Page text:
Show
          Eli Reisman added a comment - I can try to avoid the re-instantiation if you like, or bump the test value, whatever is best. And you're comfortable the other test issue is something else? This passed the test suite for me that that was a while back, and I'm not extremely knowledgeable on all the areas of the code I'm touching here. Hope to be soon
          Hide
          Alan Gates added a comment -

          Never mind on TestMacroExpansion. I see that is failing in trunk as well.

          Show
          Alan Gates added a comment - Never mind on TestMacroExpansion. I see that is failing in trunk as well.
          Hide
          Alan Gates added a comment -

          This adds a failure in TestLoadStoreFuncLifeCycle and TestMacroExpansion.

          In TestLoadStoreFuncLifeCycle the failure is because it re-instantiates the store function again. Julien had put in tests to make sure the number of instantiation stays down. After talking with him he said he thought this patch was fine, so you can bump up the instantiation number it checks for from 3 to 4.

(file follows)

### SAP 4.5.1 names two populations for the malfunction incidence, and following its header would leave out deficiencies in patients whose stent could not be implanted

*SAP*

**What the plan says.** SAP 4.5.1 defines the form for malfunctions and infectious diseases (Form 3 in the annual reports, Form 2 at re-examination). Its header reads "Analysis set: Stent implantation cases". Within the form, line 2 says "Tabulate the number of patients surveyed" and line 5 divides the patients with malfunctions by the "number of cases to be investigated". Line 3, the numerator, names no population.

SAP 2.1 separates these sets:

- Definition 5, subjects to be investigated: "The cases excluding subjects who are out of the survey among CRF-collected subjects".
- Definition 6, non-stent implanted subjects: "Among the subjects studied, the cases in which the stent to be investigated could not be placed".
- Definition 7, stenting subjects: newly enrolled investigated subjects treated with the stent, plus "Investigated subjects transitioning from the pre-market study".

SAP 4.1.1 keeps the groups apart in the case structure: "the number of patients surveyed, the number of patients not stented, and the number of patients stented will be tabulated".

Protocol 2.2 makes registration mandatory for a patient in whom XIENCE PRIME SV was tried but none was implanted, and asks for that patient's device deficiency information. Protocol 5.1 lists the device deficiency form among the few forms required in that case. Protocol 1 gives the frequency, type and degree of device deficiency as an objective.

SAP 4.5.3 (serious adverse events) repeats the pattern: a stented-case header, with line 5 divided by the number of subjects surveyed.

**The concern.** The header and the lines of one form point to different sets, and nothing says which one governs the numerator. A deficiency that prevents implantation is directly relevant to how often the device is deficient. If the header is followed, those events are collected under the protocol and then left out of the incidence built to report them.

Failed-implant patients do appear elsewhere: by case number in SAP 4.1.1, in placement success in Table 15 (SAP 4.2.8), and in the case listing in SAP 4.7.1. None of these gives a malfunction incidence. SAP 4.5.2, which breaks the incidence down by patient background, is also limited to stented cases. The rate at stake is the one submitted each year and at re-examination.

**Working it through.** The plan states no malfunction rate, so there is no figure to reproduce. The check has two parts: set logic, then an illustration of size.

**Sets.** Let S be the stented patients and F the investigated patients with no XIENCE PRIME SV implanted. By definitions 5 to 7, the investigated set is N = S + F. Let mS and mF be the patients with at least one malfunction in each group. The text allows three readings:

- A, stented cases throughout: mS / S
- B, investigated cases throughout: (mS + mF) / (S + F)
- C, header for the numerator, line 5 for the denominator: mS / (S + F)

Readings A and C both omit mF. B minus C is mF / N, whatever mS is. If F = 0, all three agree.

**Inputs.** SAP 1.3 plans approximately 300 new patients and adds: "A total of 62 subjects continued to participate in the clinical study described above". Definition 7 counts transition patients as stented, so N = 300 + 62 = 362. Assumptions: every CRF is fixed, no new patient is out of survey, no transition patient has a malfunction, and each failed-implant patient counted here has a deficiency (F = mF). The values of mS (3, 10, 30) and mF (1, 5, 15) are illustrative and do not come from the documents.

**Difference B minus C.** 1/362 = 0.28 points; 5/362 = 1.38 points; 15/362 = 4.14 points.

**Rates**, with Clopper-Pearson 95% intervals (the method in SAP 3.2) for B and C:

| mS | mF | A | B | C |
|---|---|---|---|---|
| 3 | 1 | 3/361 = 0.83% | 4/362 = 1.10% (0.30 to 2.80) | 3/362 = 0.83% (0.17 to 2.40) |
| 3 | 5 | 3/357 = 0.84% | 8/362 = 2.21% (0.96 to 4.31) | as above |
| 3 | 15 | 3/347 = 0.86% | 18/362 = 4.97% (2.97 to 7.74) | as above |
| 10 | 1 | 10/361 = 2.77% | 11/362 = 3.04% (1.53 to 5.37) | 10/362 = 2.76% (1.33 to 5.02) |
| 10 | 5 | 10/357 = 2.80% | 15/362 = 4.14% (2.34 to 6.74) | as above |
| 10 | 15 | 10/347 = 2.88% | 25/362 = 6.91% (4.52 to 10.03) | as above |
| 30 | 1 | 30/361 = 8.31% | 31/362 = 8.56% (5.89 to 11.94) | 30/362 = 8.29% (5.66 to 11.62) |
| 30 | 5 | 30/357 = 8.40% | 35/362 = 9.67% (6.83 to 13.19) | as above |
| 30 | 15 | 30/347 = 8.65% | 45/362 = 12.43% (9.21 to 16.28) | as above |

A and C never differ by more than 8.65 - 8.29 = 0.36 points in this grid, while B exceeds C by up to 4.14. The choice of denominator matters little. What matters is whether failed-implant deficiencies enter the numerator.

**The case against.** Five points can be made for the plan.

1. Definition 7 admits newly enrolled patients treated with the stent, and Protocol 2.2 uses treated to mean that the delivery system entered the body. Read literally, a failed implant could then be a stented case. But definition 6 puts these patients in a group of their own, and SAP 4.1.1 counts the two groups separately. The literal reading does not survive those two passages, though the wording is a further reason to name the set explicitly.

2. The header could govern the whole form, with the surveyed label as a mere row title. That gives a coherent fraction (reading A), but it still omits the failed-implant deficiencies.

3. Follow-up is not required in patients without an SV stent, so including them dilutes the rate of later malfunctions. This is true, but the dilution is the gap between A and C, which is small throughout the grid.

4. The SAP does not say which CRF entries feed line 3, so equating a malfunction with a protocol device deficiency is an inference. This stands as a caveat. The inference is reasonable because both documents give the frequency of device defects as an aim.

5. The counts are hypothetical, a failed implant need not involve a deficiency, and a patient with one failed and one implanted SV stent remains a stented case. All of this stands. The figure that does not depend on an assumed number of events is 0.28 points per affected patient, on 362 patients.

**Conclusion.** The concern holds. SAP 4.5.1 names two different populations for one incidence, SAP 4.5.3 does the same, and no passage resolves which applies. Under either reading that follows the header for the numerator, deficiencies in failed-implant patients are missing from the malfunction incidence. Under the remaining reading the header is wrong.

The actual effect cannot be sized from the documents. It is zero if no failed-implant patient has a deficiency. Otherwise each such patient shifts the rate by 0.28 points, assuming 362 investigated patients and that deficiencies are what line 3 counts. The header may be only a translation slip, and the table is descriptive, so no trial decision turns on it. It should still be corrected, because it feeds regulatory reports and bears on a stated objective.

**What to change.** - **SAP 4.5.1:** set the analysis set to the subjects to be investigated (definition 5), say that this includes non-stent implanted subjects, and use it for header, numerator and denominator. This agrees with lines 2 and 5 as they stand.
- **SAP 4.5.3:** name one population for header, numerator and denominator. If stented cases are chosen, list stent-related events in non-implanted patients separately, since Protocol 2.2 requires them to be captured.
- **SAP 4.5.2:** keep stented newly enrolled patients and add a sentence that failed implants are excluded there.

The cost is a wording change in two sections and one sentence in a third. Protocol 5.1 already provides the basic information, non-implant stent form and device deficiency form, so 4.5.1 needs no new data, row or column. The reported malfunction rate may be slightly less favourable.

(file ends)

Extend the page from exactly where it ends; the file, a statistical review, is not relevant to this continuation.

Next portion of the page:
I'm not clear what's driving the failure in TestMacroExpansion.

          I'll run the e2e tests as well as post results.

          Show
          Alan Gates added a comment - This adds a failure in TestLoadStoreFuncLifeCycle and TestMacroExpansion. In TestLoadStoreFuncLifeCycle the failure is because it re-instantiates the store function again. Julien had put in tests to make sure the number of instantiation stays down. After talking with him he said he thought this patch was fine, so you can bump up the instantiation number it checks for from 3 to 4. I'm not clear what's driving the failure in TestMacroExpansion. I'll run the e2e tests as well as post results.